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Comments (1) Posted 12.31.10 | PERMALINK | PRINT

Alexandra Lange

Designing with Cookies



(via Things Organized Neatly, a blog that takes arranging cookies to a whole new level)


In describing my multi-generation design family this year, I have used the phrase "design DNA" a couple of times. I have used it to try to communicate how comfortable modernism feels to me, and a childhood in which press type and galleys; thank-you notes hand-lettered in Bodoni, Caslon and Helvetica; Wegner chairs and houses made of industrial windows were all just part of the landscape. I like to think it gives me a little sympathy with architects like Eero Saarinen, who seemed to come out of the womb drafting. Or Ray Eames, patron saint of arrangers. For some, design comes naturally.

I was reminded of the casualness with which my family treats design — it is in everything just as a matter of course — when I was at my grandmother's house for Christmas arranging the cookies on a plate. In my family, each member has a signature cookie. My grandmother always makes cinnamon Os for my grandfather (even though he is no longer with us). My uncle makes buckeyes. My mom makes biscotti. I make almond lace. The grandchildren and great-grandchildren make trees and stars and little angels decorated with varying skill. They are piled up in tins and deployed at dessert time.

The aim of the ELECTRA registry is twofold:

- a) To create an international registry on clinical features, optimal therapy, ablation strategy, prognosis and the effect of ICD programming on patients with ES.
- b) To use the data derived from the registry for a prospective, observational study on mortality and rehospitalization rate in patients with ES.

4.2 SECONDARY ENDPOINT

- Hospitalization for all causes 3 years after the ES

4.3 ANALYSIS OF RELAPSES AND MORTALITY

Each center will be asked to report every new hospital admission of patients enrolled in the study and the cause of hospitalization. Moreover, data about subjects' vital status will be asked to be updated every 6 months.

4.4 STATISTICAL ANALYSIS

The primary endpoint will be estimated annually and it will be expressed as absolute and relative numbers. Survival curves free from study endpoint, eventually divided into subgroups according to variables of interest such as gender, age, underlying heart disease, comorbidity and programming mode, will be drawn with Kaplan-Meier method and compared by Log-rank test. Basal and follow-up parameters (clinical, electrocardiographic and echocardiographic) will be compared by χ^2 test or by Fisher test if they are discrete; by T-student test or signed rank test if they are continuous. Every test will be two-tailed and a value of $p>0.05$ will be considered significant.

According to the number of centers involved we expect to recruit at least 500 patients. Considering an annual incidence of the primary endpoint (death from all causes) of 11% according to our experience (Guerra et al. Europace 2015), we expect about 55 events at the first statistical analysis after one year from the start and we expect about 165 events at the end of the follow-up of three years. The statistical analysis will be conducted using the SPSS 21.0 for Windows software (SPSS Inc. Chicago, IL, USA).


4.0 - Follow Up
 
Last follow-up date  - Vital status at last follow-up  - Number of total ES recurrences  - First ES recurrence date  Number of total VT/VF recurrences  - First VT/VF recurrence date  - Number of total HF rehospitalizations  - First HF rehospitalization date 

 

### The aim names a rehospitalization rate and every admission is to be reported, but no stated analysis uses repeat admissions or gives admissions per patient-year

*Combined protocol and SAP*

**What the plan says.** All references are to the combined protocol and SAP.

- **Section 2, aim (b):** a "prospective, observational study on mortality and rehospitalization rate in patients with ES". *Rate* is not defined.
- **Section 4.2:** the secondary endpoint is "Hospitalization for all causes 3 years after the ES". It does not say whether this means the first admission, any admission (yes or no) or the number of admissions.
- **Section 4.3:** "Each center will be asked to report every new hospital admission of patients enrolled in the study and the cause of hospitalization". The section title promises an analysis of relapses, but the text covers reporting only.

When I was about seven, someone noticed I was good at arranging the cookies on a plate. It seemed only reasonable to me to separate cinnamon from almond with a wedge of green frosted trees, to create a bulwark of spherical buckeyes between the ladylike sand bakkels and the swirls. Why make brown piles when you could make a wheel of varied texture, color and shape? I guess they knew then that I was going to follow in the family tradition. Whether my medium was sugar, or paper, or concrete, or words, the thought process would be the same. What that also meant, in the way of any family, is that 30 years later arranging the cookies on a plate would still be my job.
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LOL! My brothers would shake their heads at me when I played with my toy cars and toy soldiers and robots - sometimes rather than participate in mock battles or demolition derbies, my toys would get placed in intricate patterns arranged according to colour and "type". Even my Lego creations were designed with coordinated colours, shapes and sizes. I would cringe inside when my friends would reach into the tub and pull out random Lego pieces to construct their creations.

I never really thought about that in relation to my becoming a designer later on! Thanks for the article!
Darrell
01.11.11 at 11:40


Design Observer encourages comments to be short and to the point; as a general rule, they should not run longer than the original post. Comments should show a courteous regard for the presence of other voices in the discussion. We reserve the right to edit or delete comments that do not adhere to this standard.
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ABOUT THE AUTHOR

Alexandra Lange is an architecture and design critic, and author of Writing about Architecture: Mastering the Language of Buildings and Cities. (Princeton Architectural Press, 2012). Her work has appeared in The Architect's Newspaper, Architectural Record, Dwell, Metropolis, Print, New York Magazine and The New York Times.
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DESIGN OBSERVER JOBS









BOOKS BY Alexandra Lange

Writing About Architecture: Mastering the Language of Buildings and Cities
Princeton Architectural Press, 2012

Design Research
Chronicle Books, 2010

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